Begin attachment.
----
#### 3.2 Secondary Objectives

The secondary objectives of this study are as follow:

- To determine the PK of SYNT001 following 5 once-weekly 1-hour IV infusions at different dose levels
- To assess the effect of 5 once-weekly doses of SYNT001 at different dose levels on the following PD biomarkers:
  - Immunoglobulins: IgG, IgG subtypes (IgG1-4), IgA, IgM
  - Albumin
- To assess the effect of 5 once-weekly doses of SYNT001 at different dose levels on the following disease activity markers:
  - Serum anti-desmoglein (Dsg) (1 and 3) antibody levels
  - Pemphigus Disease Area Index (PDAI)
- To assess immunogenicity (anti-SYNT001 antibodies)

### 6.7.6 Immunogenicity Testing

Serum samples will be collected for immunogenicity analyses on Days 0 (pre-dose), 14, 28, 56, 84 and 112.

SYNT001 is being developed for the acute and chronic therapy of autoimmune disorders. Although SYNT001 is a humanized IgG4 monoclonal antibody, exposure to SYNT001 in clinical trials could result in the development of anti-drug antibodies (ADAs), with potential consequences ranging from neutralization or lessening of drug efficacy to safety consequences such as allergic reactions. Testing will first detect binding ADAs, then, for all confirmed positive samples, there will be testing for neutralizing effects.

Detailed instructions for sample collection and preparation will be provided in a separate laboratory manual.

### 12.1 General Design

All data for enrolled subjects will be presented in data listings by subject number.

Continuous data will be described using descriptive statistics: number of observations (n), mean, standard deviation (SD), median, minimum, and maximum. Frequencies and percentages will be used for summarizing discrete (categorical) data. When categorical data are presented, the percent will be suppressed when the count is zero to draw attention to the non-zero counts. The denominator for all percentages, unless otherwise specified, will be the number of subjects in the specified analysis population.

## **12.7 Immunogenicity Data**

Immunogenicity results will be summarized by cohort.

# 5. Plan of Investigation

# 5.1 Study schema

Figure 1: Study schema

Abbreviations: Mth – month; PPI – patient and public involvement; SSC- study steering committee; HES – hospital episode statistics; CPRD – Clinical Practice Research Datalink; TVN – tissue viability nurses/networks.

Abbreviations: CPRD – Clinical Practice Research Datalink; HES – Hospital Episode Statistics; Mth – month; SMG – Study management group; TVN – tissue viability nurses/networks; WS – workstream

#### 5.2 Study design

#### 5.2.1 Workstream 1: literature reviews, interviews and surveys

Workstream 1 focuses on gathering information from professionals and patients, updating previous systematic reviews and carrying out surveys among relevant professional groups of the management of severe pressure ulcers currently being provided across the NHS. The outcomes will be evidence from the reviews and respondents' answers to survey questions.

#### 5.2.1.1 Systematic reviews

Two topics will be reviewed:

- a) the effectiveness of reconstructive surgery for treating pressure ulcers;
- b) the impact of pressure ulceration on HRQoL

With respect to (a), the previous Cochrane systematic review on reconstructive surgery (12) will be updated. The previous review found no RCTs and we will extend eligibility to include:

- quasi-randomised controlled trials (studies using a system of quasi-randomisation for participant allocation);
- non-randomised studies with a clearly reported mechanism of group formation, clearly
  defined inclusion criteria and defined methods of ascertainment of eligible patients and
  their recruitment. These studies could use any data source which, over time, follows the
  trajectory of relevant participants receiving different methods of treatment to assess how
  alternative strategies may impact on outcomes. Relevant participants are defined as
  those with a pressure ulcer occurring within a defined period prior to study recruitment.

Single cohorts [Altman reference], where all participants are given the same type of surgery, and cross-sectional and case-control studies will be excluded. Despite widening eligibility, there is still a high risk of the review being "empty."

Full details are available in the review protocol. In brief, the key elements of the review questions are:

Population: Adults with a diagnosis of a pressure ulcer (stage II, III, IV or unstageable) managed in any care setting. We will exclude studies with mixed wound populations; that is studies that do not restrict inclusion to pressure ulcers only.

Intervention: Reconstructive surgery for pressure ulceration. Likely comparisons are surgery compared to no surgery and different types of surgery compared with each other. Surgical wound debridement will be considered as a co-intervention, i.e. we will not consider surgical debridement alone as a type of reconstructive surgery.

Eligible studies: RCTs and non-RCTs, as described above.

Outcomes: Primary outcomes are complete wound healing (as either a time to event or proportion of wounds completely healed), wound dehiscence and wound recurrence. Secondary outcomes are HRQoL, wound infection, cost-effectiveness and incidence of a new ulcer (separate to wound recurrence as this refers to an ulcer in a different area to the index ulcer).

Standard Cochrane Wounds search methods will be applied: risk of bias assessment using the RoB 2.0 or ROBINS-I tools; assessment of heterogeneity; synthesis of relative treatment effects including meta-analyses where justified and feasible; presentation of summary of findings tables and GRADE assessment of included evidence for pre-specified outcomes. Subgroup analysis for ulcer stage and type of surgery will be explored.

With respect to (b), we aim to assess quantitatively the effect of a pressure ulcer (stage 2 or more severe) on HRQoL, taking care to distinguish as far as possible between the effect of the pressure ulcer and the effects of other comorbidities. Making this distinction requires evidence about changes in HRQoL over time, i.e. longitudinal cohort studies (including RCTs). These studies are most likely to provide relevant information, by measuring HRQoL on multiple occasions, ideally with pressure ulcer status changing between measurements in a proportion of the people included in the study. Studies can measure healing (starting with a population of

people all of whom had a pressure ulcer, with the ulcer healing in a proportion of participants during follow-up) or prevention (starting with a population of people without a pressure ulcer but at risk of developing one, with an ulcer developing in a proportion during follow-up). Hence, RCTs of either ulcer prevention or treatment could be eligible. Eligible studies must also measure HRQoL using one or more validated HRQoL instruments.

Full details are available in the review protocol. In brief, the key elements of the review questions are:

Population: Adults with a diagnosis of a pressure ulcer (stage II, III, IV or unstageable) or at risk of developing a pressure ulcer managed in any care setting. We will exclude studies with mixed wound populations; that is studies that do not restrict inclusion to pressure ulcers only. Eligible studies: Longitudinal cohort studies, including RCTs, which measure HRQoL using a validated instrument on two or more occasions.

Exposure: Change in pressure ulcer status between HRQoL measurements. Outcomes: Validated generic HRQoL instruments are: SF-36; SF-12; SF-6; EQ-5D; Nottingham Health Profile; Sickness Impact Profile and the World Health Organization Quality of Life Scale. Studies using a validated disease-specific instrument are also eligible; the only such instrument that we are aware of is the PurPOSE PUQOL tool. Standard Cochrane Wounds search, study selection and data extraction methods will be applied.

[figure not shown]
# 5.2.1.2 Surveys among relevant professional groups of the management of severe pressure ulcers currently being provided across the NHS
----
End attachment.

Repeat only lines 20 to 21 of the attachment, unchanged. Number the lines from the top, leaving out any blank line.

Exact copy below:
# 5. Plan of Investigation

# 5.1 Study schema